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Solving N-Queens problem using Genetic Algorithms Essay

1 Introduction

The N-Queens problem is a classical AI problem. Its name is derived from the allowed moves for the queen piece in chess. Queens are allowed to move horizontally, vertically, or diagonally, backward and forward, with the only restriction being that they can move in only one direction at a time. A queen that can reach another piece in one move captures it.

The N-Queens problem is based on the notion of trying to place N queens on an N x N grid, such that no queen will be able to capture any other queen. The N-queens problem is typical of many combinatorial problems, in that it is simple to state and relatively easy to solve for small N, but becomes difficult with a large N. There are few ways to solve the N-queens problem. Some of them are trying all the permutations, using backtracking methods, using reinforcement learning methods, and etc. In this project, genetic algorithm will be used to solve this problem by using GAlib package.

Genetic Algorithms are adaptive methods which may be used to solve search and optimization problems. They are based on the genetic processes of biological organisms. Over many generations, natural populations evolve according to the principles of natural selection and “survival of the fittest”. By mimicking this process, genetic algorithms are able to “evolve” solutions to real world problems, if they have been suitably encoded.

Genetic Algorithms use a direct analogy of natural behavior. They work with a population of “individuals”, each representing a possible solution to a given problem. Each individual is assigned a “fitness score” according to how good a solution to the problem it is. The highly fit individuals are given opportunities to “reproduce”, by “cross breeding” with other individuals in the population. This produces new individuals known as “offsprings”, which share some features taken from each “parent”. The least fit members of the population are less likely to get selected for reproduction, and so will “die out”.

A whole new population of possible solutions is thus produced by selecting the best individuals from the current “generation”, and mating them to produce a new set of individuals. This new generation contains a higher proportion of the characteristics possessed by the good members of the previous generation. In this way, over many generations, good characteristics are spread throughout the population, being mixed and exchanged with other good characteristics as they go. By favouring the mating of the more fit individuals, the most promising areas of the search space are explored. If the genetic algorithm has been designed well, the population will converge to an optimal solution to the problem.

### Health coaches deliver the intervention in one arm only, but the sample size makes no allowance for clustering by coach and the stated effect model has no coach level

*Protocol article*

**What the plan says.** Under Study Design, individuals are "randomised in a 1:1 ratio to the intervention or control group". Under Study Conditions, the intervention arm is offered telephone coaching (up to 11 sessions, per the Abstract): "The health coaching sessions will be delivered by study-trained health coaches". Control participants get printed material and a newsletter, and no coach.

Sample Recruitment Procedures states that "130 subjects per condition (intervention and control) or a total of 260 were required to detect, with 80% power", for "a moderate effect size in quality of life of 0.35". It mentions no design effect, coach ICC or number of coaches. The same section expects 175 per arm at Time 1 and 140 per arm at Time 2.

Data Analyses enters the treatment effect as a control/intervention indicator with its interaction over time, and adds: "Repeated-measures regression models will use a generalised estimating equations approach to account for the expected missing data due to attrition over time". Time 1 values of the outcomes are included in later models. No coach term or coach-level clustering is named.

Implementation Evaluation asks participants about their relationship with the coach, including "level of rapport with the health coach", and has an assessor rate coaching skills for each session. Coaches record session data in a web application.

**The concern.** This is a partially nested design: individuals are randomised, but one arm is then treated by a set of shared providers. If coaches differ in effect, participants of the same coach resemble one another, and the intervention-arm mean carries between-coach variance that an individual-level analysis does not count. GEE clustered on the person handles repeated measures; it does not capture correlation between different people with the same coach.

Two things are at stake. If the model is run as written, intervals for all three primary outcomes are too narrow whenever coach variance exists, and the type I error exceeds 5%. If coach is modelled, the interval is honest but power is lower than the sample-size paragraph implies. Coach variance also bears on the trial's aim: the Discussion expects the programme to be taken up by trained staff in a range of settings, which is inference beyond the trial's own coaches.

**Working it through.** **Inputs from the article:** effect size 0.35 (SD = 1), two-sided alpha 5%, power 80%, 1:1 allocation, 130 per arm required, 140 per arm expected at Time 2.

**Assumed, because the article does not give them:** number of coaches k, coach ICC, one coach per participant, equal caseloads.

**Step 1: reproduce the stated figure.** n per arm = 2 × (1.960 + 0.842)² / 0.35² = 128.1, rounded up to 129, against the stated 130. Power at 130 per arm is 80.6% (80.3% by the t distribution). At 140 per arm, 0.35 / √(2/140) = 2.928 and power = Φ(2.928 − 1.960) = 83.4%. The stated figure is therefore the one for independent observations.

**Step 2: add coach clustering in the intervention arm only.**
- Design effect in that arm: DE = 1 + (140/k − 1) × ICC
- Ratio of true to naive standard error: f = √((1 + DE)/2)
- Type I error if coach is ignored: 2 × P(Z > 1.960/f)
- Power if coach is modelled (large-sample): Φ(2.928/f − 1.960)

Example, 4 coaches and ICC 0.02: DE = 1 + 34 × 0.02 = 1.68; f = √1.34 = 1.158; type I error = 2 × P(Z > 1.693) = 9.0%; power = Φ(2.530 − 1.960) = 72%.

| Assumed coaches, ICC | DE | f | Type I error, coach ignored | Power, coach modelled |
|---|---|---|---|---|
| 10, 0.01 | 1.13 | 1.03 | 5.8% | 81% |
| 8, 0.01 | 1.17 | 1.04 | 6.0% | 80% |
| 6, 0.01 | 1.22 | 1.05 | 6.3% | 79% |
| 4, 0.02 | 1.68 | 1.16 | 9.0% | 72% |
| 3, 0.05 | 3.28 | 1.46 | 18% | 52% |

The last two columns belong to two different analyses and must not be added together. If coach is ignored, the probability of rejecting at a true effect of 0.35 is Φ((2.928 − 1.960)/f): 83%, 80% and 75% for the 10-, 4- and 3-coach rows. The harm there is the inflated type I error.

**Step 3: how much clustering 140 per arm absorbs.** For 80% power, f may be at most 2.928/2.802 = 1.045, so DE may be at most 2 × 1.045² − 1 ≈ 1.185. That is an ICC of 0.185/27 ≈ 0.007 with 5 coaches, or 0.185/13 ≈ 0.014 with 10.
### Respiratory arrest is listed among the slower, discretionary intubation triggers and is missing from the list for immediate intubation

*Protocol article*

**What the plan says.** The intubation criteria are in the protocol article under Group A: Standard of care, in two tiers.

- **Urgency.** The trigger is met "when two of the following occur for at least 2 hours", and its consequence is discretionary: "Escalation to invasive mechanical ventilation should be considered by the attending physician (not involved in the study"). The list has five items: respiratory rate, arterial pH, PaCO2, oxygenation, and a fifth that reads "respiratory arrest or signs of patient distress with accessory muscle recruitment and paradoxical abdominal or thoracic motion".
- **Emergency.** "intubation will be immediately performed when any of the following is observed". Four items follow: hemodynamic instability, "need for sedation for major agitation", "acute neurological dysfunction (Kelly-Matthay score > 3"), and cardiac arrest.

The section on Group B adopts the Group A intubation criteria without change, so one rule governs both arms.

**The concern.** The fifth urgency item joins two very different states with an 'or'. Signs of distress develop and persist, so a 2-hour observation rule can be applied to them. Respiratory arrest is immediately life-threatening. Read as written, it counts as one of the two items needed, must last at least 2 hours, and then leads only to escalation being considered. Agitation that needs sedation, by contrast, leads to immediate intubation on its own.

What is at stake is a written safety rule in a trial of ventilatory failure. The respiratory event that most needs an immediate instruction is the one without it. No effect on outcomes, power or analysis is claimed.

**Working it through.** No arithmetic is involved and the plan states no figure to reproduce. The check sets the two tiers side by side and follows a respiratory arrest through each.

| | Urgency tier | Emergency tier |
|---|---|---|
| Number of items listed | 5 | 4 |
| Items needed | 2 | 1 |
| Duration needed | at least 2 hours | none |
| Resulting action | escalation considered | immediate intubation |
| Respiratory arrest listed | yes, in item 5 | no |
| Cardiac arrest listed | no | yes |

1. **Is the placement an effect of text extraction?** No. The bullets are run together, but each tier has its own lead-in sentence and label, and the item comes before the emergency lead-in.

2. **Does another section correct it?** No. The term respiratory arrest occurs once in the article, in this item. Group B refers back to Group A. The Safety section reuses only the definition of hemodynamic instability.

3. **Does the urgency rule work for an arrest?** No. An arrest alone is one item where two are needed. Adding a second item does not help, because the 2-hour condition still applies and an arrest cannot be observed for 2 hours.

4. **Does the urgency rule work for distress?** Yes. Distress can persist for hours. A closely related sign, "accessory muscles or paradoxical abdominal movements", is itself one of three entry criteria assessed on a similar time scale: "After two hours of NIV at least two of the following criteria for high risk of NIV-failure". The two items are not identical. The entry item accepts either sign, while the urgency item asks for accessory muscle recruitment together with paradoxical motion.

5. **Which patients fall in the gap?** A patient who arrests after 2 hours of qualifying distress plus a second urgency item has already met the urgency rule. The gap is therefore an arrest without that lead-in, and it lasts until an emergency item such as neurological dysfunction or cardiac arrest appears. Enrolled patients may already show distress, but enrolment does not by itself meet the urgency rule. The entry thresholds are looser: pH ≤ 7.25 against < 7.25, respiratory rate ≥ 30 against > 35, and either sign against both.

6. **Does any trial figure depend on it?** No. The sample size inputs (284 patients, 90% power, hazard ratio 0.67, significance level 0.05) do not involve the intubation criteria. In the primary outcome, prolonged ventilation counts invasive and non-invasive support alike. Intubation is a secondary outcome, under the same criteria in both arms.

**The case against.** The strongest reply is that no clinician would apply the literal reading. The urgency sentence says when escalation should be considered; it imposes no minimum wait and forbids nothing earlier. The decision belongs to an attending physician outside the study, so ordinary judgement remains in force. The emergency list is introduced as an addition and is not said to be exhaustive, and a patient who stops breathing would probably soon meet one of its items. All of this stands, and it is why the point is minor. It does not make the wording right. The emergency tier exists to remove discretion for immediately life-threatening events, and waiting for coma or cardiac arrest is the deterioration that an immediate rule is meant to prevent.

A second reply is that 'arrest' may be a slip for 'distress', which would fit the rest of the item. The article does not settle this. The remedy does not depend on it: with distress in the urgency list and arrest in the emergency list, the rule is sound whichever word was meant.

The power of genetic algorithms come from the fact that the technique is robust, and can deal successfully with a wide range of problem areas, including those which are difficult for other methods to solve. Genetic algorithms are not guaranteed to find the global optimum solution to a problem, but they are generally good at finding “acceptably good” solutions to problems “acceptably quick”. Where specialized techniques exist for solving particular problems, they are likely to out-perform genetic algorithms in both speed and accuracy of the final result. The main ground for genetic algorithms, then, is in difficult areas where no such techniques exist. Even where existing techniques work well, improvements have been made by hybridizing them with a genetic algorithm.

Before a genetic algorithm can be run, a suitable representation for the problem must be devised. A fitness function also required to assign a figure of merit to each coded solution. As a summary, the procedures of genetic algorithms are as below:

1. generate initial population

2. compute fitness of each individual

3. select individuals for mating

4. mate individuals to produce offspring

5. mutate offspring

6. insert offspring into population

7. if stopping criteria satisfied, go to “8”, else go to “3”

8. finish

Figure 1: The procedures of genetic algorithms

2 Implementation Decisions

2.1 Genetic Algorithm

First of all, we need to choose a genetic algorithm from GAlib package. There are four kinds of genetic algorithm available. They are GADemeGA, GAIncrementalGA, GASimpleGA and GASteadyStateGA. It is alright to choose anyone of them. To make things simple, GASimpleGA was chosen.

2.2 Representation

After that, we need to define a representation for the N-queens problem. There are two ways to do that. The usual way is to represent it as a 2-dimensional binary array as shown at figure 2b. We are sure that no 2 queens will be in the same row and no 2 queens in the same column. So, for optimal solution, we can just represent the chessboard as a 1-dimensional integer array as shown at figure 2c. The number “X” in the array will represent there is a queen at row “X”.